Original post of mine was 31st of May, 2008, with the content of “I’m going to be away for a week, and thus auto-posting pretty pictures; here’s the first”; these three comments latched to it one by one, creeping under the spam radar, and when the third came I screamed and decided it was too much to be borne.
(November 19, 2008 at 7:01) # creedoWhorD Says:
Hello. It is test.
(August 14, 2009 at 6:56) # MegeJesia Says:
What’s up, is there anybody else here?
If there are any real people here looking to network, leave me a post.
Oh, and yes I’m a real person LOL.
(September 8, 2009 at 6:34) # blagecolo Says:
Hello everybody first of all id like to introduce myself as an avid teeth whitening fan and allow everyone interested to hit up my [link]teeth whitening systems[/link]. On another note I really doenjoy the Forum and am very excited to start posting!
I would call the first two spam, but they had no links at all. No way to follow them save the e-mail address. No point that I could see.
The third linked to a Blogspot blog few days old, with a single post that was all testimonial-like about how teeth whitening was wonderful — and linked to a site that was selling the product, naturally.
I would still be wondering about this, but out of desperation I plonked the three e-mail addresses (you need to give one to comment, but that’s all you need) into Google, and two of them came up at a site called Stop Forum Spam, whose self-description is that
[t]his site was created to be used as a central database for known forum spambots. I hope it proves useful to you, the administrator of an online forum when trying to find information about questionable registrations.
Well, my blog isn’t exactly an online forum, and I don’t style myself administrator (Benevolent Plenipotentiary Heresiarch of St. Discordia of the Falling Golden Apple of Blog Administration and Mt. Sundry with Poison Ivy Leaves, maybe), but that helped. Also, I never knew there was a resource like that; good to know.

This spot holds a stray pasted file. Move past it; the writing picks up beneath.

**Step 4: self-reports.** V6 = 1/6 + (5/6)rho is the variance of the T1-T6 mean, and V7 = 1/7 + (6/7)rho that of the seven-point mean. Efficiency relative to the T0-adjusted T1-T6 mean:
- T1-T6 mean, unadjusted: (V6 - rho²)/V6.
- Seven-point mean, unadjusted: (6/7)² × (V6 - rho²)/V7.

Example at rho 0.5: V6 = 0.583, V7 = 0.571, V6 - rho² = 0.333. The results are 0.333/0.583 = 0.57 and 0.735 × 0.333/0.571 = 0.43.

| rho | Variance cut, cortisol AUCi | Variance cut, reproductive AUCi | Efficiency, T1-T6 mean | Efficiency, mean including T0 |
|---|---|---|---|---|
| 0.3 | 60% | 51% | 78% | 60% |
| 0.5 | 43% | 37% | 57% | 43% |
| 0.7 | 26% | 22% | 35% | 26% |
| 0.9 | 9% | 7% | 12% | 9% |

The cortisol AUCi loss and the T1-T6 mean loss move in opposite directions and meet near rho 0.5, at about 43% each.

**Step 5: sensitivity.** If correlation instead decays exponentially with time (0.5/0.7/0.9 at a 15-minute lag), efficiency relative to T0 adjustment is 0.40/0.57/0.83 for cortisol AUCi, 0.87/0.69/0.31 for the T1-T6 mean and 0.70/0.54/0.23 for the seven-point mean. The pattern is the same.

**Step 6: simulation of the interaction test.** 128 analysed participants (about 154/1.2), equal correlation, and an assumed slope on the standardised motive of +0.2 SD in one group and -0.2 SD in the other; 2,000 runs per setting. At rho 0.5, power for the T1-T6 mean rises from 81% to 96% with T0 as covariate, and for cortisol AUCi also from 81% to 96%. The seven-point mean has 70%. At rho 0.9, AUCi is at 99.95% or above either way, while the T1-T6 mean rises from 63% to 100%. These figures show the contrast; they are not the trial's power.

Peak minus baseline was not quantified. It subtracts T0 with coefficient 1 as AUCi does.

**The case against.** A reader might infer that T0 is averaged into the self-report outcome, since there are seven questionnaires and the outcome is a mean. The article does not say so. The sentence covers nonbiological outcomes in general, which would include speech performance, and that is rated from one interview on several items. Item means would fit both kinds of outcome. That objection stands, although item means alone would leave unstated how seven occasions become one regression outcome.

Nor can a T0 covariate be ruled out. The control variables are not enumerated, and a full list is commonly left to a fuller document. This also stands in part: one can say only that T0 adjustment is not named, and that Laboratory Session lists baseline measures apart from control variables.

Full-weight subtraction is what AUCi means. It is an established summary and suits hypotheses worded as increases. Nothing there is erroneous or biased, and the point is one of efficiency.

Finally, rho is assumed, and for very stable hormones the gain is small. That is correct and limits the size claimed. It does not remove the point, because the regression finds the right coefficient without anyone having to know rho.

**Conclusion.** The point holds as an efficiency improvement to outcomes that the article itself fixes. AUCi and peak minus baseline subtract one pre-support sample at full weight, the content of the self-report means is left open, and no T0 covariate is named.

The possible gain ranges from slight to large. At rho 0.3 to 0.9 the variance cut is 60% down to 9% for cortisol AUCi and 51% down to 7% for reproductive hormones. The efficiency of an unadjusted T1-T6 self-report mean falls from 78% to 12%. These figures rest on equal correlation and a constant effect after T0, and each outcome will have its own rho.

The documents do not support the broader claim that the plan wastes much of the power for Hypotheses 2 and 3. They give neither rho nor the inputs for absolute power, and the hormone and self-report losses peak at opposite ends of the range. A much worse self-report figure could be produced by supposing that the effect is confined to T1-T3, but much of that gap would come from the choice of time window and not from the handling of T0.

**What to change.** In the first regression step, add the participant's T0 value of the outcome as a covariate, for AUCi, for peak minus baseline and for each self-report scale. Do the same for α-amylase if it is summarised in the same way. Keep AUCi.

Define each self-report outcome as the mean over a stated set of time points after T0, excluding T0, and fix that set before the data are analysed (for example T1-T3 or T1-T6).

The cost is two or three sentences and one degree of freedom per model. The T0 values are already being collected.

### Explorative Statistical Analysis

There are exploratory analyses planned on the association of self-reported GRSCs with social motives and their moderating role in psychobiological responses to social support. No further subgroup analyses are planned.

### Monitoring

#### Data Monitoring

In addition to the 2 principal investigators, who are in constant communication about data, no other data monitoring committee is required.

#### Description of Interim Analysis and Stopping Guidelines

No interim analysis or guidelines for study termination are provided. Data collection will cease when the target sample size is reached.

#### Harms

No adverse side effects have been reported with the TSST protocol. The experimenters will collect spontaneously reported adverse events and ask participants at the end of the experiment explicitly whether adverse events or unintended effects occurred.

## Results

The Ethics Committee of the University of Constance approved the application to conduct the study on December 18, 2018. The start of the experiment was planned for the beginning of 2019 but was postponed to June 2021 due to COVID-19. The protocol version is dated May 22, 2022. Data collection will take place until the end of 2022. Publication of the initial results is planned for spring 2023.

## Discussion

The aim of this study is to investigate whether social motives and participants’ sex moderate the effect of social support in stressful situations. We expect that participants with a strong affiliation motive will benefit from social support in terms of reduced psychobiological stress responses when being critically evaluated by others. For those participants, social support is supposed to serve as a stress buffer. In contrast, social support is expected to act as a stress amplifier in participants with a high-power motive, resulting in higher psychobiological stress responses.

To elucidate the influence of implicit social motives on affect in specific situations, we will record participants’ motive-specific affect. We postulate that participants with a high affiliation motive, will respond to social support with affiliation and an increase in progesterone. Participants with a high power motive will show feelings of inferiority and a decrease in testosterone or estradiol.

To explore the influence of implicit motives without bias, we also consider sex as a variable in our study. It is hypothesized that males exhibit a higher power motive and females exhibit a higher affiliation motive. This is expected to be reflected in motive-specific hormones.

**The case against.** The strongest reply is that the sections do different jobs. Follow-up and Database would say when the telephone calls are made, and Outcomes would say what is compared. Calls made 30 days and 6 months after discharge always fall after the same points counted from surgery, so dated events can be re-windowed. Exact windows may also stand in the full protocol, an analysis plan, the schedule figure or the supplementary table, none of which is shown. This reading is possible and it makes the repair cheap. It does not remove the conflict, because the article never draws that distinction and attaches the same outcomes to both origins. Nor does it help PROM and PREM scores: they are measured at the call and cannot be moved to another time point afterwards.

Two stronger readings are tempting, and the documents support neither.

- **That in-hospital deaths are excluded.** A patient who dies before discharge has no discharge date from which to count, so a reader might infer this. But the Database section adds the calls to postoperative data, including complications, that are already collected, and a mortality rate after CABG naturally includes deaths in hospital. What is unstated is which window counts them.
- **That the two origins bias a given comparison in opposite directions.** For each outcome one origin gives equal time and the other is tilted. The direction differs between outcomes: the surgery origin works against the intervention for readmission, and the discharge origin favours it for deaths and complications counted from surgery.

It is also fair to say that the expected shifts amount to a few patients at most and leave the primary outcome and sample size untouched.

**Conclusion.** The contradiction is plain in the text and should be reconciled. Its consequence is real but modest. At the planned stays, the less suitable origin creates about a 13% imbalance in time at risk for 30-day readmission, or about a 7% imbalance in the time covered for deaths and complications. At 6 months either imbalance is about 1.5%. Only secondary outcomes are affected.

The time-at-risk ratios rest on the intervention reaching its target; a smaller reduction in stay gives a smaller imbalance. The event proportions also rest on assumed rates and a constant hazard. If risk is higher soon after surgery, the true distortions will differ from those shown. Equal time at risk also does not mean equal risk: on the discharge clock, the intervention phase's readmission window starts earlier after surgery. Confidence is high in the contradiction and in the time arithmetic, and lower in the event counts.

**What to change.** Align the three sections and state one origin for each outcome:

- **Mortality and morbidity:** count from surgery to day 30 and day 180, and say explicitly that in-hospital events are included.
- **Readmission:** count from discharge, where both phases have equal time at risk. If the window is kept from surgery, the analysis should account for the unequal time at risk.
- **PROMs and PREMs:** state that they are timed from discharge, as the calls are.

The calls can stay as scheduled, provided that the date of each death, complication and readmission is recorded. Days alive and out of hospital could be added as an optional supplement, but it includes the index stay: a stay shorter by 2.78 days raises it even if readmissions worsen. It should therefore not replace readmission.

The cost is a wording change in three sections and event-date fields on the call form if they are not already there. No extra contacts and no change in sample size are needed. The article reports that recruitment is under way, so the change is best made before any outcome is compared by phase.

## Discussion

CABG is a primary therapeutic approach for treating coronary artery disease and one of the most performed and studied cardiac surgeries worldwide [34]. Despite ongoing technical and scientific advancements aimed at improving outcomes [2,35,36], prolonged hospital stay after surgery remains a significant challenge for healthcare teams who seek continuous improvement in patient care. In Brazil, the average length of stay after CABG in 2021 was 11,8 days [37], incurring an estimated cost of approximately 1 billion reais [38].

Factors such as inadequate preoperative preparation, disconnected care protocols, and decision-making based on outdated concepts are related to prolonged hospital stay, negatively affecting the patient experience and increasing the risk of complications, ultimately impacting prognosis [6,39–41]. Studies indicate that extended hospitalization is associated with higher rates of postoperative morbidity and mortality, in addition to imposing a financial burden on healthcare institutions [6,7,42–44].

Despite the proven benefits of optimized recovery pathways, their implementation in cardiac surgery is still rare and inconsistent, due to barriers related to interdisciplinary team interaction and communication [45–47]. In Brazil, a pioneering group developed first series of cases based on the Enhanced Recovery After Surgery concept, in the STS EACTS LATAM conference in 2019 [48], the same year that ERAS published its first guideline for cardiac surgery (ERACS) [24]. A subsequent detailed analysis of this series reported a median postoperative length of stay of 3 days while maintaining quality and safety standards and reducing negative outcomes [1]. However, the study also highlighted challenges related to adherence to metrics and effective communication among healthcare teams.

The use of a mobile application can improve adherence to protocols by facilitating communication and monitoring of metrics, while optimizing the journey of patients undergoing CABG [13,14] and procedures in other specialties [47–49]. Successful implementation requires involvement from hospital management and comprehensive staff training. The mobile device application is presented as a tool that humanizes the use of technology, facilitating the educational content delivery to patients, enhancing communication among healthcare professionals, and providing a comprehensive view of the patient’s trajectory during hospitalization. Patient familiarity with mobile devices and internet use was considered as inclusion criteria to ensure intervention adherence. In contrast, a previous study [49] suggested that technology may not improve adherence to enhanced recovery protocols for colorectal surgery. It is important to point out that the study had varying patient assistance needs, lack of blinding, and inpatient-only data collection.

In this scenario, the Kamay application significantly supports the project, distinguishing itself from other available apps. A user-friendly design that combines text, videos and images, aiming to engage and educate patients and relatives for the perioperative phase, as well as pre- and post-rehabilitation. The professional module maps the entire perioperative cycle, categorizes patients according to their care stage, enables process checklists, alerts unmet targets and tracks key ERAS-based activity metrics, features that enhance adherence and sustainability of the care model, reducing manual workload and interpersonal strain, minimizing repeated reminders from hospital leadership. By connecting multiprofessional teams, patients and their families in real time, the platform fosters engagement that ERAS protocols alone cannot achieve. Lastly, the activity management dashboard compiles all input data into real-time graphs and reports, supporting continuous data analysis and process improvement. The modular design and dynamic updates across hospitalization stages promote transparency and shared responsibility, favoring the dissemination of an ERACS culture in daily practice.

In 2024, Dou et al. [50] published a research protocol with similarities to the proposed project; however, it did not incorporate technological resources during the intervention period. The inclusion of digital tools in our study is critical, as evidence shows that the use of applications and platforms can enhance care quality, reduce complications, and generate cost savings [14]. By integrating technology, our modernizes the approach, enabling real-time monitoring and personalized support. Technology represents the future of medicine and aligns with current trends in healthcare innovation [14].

The third address came up on a similar site; and now oh hooray and halleluyah my question is answered to my satisfaction: spambots.
I guess it’s marginally better, though a lot creepier, than that there would actually be people like that, banging out comments like that.
(The searches also came up with lots of forum profiles made under those e-mail addresses… ha!)
While I still hanker for a factual book about the business and practice of spam and bots, I’m starting to think the subject is bizarro enough to house a spot or two of fiction. Because if you’ve taken a gander at my category of “fiction”, you know it tends to be a bit weird: micro-secessions, power mad grad students, Jack the Ripper rip-offs, curious cows and Harry Potter spamfics. (Spamfic’s what work like this was called in the hoary days of 2003 when I spent a few months inhaling megabytes of raw text Ranma 1/2 fanfiction. And before you take offense, isn’t everyone allowed one socially unacceptable drug-like dependency during the university years?)